What do foresters do?
In general, foresters help woodland owners with proper woodland care by offering education and technical assistance on topics such as wildlife habitat management, woodland tax basics, invasive species control, tree health, timber inventories, government assistance programs, management plans, and many others.
But it’s also important to understand that there are two types of foresters: public and private.
Public foresters work for county, state (e.g., Wisconsin Department of Natural Resources), and federal (e.g., Natural Resources Conservation Service, NRCS) government. Their positions, which are tax supported, reflect the public’s interest in the role private lands play in healthy water, air, and soil, and productive natural resources.
Public foresters are very familiar with government incentive and financial assistance programs for sustainable forestry and land care. As workload permits, they can provide up to 24 hours, or three working days, of service to a landowner per year. Their services include:
- Woodland walk-throughs with you to “read the land”
- Help with understanding government incentive and financial assistance programs (e.g., Managed Forest Law), as well as technical and administrative assistance
- Brief, written plans that address sustainable forestry goals, including timber production; protection and enhancement of grasslands, wetlands, wildlife, and endangered resources; recreational enjoyment; prevention of soil erosion; and other concerns
- Advice on timber harvesting
- Information about forest protection, such as preventing damage from fire, insects, and disease
- Tree and shrub planting plans, nursery stock shipments, and planting equipment
- Forestry education through conferences, school programs, public speaking, and news releases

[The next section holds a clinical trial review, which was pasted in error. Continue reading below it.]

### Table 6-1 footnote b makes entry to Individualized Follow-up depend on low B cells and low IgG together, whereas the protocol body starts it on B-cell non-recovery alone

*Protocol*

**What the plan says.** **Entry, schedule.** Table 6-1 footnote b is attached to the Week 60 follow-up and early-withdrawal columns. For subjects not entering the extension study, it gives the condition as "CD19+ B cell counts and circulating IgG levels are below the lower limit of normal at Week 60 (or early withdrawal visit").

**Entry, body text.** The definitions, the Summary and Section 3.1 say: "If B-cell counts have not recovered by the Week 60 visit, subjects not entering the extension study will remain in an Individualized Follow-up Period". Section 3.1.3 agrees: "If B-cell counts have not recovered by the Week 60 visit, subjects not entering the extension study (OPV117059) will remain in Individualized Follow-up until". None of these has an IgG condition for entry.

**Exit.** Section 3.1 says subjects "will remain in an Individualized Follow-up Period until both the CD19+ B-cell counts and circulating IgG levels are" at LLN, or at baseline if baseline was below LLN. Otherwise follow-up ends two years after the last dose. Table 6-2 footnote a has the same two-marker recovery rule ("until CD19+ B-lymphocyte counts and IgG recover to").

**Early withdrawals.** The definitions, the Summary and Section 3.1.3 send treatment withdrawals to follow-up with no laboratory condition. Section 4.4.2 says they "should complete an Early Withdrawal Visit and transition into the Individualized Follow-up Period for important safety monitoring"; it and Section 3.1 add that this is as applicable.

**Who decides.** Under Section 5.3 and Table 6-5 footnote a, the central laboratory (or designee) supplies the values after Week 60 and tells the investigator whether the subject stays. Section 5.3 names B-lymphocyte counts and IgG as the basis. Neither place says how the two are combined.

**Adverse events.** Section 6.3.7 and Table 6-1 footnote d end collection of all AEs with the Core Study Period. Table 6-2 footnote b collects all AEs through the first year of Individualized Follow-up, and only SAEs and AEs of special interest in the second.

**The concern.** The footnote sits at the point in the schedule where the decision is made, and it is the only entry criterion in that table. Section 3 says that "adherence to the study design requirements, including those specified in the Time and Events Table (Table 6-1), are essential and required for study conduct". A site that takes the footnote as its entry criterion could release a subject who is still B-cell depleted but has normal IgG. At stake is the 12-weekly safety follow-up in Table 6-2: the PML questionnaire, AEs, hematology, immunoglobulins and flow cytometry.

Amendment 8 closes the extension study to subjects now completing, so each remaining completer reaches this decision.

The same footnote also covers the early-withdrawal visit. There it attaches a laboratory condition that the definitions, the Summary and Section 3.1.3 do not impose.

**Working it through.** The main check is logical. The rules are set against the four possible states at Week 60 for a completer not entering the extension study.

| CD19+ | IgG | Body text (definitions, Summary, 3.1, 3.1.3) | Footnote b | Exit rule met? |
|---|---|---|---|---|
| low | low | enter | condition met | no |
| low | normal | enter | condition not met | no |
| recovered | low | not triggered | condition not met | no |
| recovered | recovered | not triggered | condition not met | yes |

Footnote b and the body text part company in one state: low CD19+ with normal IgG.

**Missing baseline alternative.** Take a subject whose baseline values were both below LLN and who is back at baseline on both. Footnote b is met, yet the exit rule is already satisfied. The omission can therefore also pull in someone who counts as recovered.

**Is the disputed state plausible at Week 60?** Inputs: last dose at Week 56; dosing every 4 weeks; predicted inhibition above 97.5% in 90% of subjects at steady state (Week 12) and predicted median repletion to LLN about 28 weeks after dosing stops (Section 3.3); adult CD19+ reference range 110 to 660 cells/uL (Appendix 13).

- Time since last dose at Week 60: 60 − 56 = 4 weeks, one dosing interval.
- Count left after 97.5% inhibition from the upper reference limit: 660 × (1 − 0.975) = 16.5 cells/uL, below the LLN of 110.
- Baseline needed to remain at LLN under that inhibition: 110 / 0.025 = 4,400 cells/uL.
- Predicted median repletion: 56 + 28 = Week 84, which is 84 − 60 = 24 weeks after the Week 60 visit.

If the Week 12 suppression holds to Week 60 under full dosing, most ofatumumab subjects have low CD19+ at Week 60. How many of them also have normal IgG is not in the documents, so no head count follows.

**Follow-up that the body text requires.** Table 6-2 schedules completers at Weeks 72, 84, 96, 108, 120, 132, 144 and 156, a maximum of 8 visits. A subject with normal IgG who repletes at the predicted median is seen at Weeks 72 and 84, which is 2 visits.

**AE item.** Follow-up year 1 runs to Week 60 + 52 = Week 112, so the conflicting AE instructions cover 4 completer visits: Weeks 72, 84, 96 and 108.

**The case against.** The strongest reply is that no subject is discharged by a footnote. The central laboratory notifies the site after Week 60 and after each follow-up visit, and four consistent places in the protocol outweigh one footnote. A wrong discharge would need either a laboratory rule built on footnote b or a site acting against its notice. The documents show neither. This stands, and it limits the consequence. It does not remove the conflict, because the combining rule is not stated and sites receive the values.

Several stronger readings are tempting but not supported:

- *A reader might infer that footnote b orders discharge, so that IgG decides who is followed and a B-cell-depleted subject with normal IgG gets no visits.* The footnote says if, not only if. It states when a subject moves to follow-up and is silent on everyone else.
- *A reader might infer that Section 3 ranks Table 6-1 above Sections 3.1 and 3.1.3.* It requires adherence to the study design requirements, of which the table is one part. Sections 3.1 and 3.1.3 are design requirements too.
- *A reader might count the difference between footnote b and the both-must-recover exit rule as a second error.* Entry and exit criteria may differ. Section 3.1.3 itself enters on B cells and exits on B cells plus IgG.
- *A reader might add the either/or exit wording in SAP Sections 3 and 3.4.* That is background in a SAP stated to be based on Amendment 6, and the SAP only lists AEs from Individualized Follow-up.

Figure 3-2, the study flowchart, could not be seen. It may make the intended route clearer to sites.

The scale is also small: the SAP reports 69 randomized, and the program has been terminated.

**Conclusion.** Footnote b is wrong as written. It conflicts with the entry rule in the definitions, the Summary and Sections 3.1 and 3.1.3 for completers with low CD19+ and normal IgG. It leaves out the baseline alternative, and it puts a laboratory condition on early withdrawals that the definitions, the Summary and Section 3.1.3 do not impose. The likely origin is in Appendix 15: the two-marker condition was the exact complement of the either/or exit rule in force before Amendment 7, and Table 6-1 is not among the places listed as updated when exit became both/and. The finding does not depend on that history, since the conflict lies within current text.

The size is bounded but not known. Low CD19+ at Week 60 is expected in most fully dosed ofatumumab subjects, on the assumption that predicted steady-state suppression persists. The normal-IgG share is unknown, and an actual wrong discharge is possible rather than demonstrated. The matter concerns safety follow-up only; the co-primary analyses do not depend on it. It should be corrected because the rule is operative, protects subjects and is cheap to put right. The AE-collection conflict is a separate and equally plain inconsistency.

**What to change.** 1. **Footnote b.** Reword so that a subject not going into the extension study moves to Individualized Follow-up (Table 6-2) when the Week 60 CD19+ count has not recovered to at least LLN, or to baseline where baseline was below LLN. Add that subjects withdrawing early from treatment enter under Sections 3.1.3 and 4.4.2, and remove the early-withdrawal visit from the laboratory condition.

Private foresters are either employed by a company (industrial foresters) or independent (private consulting foresters). Companies hire industrial foresters to procure wood, and by necessity, balance the needs of the company’s mill with those of the landowner.
A private consulting forester, on the other hand, works solely on behalf of the landowner. He or she is paid for the service(s) rendered, and/or through a percentage of a commercial harvest.
These foresters provide:
- Forest inventory (i.e., a timber cruise)
- Forest, wildlife, and recreation management plans; mapping
- Acquisition and sale of forest lands; appraisals of land, timber, damage, trespass
- Timber sales: planning of roads, boundary delineation, soliciting of bids, contract preparation, log scaling, and grading
- Woodland and timber tax counseling
- Tree planting and site preparation
- Timber stand improvement: thinning, pruning, invasive species control
- Cost basis determinations
- Litigation and expert testimony
Some private foresters also engage in activities outside traditional woodland management, including pest control, urban forestry, pruning, arboriculture, shade tree appraisals, and Christmas tree production.
What type of forester do I need?
If you are a new landowner or new to forestry, a public forester is a good place to start. Just understanding all the management possibilities and issues can be overwhelming, let alone knowing how to get going.
Moreover, public programs exist that provide significant tax reductions and financial assistance for sustainable forestry and land care practices. At the very least, you should be aware of these government programs, as they can save you many thousands of dollars.
As you gain experience and interest in the economic aspects of sustainable forestry, you’re probably better served by engaging a private forester. By assisting you with things like identifying profitable timber sales, bidding, and contracting, they put money in your pocketbook and help preserve the long-term health and productivity of your woods.